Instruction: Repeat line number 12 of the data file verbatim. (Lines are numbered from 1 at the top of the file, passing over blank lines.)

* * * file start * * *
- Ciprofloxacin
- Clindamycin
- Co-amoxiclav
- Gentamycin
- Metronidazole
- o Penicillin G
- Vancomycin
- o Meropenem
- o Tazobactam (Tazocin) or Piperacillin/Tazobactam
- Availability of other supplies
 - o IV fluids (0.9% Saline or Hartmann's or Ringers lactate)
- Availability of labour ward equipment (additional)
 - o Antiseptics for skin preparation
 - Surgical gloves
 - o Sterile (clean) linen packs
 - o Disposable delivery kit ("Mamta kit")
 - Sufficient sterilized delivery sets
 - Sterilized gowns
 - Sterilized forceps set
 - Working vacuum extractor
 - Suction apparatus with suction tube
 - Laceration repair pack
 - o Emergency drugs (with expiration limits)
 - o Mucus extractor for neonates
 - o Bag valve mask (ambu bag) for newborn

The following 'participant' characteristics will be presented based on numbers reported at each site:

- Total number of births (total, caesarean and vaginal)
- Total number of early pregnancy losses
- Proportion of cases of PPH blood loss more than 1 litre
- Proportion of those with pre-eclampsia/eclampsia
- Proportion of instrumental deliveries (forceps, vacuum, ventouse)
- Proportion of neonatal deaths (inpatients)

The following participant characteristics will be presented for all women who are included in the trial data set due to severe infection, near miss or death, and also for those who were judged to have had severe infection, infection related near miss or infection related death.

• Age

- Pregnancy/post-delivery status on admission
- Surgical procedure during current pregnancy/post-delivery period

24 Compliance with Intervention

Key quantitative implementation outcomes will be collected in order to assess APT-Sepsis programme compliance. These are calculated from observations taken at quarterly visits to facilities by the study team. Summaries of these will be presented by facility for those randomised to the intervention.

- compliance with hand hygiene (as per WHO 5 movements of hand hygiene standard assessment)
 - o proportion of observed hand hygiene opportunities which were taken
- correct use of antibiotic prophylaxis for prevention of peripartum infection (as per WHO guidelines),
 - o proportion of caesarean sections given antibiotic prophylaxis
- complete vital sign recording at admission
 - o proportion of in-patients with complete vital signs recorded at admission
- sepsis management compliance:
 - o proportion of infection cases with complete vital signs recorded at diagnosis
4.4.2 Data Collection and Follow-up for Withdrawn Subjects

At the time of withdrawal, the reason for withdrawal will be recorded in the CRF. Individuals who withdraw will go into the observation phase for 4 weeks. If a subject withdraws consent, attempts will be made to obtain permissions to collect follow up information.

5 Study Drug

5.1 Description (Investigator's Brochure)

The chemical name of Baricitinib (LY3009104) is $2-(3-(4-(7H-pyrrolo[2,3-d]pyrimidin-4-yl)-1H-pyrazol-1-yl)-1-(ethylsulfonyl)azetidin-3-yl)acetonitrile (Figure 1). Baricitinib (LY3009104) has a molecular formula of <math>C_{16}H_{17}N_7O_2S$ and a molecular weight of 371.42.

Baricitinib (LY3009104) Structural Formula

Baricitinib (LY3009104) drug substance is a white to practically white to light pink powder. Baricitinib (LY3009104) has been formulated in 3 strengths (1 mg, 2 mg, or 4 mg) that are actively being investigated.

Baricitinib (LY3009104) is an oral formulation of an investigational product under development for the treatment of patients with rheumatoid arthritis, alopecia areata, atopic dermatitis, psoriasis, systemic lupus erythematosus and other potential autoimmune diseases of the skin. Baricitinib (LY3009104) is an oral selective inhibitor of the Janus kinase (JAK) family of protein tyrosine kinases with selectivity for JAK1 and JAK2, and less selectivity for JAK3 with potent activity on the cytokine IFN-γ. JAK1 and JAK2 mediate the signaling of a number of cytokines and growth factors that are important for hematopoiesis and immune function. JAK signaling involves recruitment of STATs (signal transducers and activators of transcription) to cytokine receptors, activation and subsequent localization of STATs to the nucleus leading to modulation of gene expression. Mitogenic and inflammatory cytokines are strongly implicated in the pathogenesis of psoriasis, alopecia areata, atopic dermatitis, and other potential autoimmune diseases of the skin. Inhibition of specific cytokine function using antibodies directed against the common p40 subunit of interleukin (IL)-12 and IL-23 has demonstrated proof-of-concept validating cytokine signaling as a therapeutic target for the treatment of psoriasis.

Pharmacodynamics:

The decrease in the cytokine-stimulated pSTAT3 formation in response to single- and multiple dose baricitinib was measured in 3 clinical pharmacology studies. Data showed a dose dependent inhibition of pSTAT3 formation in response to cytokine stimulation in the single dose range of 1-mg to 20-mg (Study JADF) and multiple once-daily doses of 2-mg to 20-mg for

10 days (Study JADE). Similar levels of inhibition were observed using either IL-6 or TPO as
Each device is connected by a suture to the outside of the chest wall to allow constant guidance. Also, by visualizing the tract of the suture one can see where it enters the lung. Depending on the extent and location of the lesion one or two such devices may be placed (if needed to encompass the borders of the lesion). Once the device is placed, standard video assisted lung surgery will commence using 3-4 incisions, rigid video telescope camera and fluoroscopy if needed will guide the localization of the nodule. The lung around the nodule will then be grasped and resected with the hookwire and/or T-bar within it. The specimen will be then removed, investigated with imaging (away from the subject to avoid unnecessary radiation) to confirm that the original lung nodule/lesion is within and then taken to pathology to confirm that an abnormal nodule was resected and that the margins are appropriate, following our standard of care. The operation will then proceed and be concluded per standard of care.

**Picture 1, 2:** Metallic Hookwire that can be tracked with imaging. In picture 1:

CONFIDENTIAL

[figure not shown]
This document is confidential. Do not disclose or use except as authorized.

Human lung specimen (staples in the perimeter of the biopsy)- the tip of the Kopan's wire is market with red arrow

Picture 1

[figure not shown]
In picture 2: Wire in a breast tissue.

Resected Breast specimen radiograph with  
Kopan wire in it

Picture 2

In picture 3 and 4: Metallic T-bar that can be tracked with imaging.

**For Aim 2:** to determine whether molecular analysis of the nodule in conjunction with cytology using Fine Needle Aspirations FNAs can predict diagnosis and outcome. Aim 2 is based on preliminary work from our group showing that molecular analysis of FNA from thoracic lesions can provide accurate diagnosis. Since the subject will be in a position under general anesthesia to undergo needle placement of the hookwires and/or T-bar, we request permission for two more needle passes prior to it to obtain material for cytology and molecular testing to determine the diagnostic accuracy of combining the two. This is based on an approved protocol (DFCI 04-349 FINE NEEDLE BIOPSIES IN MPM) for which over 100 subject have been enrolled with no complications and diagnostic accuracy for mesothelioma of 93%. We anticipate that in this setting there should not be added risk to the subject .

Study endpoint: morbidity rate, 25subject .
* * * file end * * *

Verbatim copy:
- Availability of labour ward equipment (additional)